If you pick up a training or human resource magazine these days, you're likely to find at least one article about how to work with, maximize, engage and otherwise lead the "Millennials". Sure it rhymes with perennials, but these people aren't just popping up in the spring, they are with you day-in and day-out in the workplace.
Millennials are also known as "Y's" or the "how to engage generation." Then there are Generation Xers, the boomers, and the echo boomers. It all seems like alphabet soup. Does paying attention to this really make a difference in how things happen at work everyday? Researchers tell us it does.
What is very certain is that managing is changing and challenging today. You and your leaders cannot afford to be "old school."
Old School vs. New School
Management speaker, author and trainer Tim Connor describes the old school leader as a ". . . top down autocrat while giving lip service to bottom up responsibility, decision making, goal setting and problem solving." Further more, he says that these old school leaders are arrogant, closed minded, and often aloof and inaccessible. They believe to win means beating someone else." He goes on, but you get the picture. Does this sound like someone in your organization and in fact, several people? Your organization could be headed for turnover, low productivity and morale, and poor customer service. Maybe you are already there.
On the flip side, Connor explains that the leader of the future, our "new school" version, listens to employees, customers, and suppliers to create partnerships inside and outside the organization. "They empower people by pushing decision making, authority, accountability, problem solving, goal setting and risk taking down through the organization."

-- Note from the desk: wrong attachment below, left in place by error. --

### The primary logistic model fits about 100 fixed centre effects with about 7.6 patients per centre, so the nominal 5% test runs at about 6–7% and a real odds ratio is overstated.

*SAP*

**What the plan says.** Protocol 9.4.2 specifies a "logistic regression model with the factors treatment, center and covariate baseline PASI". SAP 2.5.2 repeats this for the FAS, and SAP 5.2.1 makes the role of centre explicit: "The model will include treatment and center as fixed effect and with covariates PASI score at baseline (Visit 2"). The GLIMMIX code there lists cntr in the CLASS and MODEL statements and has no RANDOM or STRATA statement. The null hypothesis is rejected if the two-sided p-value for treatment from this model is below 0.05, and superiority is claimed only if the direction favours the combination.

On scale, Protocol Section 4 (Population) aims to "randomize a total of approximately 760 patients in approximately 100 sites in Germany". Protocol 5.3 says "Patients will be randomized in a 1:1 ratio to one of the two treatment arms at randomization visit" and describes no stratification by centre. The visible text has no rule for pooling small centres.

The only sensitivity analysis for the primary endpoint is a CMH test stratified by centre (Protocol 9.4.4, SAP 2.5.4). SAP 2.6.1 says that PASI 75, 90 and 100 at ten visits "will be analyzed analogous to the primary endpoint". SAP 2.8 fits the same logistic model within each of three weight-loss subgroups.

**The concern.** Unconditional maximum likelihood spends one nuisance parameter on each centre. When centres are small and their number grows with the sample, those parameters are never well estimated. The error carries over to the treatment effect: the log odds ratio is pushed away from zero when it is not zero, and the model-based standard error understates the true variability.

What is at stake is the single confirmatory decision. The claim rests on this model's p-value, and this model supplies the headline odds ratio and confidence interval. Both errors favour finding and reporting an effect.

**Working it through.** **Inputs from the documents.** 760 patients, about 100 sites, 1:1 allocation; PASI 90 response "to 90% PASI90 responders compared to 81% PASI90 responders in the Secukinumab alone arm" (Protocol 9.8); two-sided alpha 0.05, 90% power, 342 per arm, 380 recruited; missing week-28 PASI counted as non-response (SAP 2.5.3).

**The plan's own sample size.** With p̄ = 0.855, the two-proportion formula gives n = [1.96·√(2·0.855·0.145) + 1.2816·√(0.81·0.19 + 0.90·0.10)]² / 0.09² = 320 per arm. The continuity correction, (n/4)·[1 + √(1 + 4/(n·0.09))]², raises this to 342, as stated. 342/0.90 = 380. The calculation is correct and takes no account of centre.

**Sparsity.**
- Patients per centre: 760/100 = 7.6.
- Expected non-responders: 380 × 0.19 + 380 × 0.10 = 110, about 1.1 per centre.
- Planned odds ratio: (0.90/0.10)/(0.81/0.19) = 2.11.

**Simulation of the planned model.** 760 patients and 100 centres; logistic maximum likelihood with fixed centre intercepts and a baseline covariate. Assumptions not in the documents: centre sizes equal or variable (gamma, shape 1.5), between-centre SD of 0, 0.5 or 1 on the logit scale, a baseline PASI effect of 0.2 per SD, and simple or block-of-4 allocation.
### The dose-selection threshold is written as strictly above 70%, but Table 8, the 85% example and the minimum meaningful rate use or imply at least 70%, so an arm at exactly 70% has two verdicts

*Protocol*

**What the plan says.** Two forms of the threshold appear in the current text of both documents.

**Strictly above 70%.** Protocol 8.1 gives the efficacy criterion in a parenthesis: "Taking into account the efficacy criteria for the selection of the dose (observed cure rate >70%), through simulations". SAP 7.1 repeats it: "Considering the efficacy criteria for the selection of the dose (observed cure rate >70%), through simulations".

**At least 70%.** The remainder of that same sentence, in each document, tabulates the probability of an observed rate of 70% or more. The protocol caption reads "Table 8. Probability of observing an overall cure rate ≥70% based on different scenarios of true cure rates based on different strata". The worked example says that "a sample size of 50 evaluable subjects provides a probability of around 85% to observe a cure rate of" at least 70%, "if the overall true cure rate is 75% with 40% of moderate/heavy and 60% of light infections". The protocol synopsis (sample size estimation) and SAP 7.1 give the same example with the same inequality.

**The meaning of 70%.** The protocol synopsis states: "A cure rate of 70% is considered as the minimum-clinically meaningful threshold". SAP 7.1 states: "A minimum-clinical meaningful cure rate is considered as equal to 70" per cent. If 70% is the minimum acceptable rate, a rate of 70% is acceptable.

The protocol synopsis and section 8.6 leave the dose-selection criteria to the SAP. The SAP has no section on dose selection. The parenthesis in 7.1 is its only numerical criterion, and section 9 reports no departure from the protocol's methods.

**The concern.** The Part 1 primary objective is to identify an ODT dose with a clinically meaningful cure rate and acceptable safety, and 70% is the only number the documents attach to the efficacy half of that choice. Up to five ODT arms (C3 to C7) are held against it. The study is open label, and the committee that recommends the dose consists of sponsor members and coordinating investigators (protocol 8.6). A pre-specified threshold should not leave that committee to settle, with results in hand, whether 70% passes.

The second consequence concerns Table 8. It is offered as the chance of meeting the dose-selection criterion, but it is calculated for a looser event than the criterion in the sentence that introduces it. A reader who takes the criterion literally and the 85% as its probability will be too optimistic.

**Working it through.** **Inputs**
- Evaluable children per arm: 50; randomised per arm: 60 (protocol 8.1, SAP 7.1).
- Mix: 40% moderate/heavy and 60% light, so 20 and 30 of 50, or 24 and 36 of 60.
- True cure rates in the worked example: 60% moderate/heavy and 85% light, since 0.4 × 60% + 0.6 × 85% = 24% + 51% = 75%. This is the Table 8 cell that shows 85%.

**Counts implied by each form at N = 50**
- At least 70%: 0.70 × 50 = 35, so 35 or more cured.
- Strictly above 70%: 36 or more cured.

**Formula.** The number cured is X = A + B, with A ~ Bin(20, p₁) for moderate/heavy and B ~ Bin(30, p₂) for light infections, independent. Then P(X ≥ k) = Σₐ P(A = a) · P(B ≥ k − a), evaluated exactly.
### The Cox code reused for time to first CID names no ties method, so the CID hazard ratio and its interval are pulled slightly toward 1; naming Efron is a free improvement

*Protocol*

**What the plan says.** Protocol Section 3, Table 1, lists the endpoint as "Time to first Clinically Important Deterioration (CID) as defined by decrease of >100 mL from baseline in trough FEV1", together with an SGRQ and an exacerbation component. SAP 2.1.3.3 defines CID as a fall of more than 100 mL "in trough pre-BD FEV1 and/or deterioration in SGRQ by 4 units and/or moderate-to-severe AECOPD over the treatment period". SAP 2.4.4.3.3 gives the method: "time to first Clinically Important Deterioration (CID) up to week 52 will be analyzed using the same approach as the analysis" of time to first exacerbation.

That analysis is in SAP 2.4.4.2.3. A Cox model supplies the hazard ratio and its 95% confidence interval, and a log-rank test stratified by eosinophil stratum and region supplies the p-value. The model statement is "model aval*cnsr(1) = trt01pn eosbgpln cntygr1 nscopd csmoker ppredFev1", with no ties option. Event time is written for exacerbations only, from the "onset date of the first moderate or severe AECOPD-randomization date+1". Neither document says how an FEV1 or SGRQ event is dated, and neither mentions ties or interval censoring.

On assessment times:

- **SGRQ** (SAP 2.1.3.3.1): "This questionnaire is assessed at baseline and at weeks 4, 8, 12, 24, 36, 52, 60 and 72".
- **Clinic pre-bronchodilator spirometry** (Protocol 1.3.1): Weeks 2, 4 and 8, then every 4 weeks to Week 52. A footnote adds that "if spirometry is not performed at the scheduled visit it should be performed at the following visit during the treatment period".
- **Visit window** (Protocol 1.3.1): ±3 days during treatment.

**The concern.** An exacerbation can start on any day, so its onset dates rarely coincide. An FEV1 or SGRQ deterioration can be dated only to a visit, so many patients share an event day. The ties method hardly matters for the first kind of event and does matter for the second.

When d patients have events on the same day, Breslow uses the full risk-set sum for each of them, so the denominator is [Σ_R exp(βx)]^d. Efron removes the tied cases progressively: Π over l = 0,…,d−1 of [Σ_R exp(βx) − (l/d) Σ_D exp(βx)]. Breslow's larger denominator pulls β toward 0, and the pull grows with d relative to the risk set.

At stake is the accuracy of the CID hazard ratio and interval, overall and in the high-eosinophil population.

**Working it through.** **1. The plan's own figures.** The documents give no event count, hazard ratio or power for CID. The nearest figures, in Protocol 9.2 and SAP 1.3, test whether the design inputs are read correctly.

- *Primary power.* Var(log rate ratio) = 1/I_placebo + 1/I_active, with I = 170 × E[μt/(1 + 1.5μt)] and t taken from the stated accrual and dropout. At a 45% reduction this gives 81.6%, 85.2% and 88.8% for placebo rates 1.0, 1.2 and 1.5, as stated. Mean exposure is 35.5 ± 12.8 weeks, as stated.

This kind of environment is one that is ripe for growth.
Leading the Diverse Workforce as a New School Manager
With all of the diversity in your workforce, new school leadership takes managers who are trained to focus on what people do (their behavior) rather than their attitudes or personal characteristics. They also must possess critical skills necessary to delegate, evaluate performance, deal with complaints and resolve conflicts in a positive and effective way. They support each team member's sense of self-respect and dignity.
As Connor says, "They create a strong team approach to projects, programs, objectives and solving problems. They encourage cooperation and open, honest communication. They reward creativity, mistakes that contribute to improvements and honest feedback."
Benefits of New School Leadership
Whether you have leaders who are new, experienced or aspiring there are many benefits to bringing your leadership into a more forward thinking, culturally and relationally sensitive way of approaching work. The benefits of this new leadership are:
• Improved customer and supplier relationships
• Open communication and discovery of issues as a chance for positive change
• Become known as a great place to work to improve recruitment
• Maximization of talent and resources
Dwight D. Eisenhower said it best - "You do not lead by hitting people over the head - that's assault, not leadership".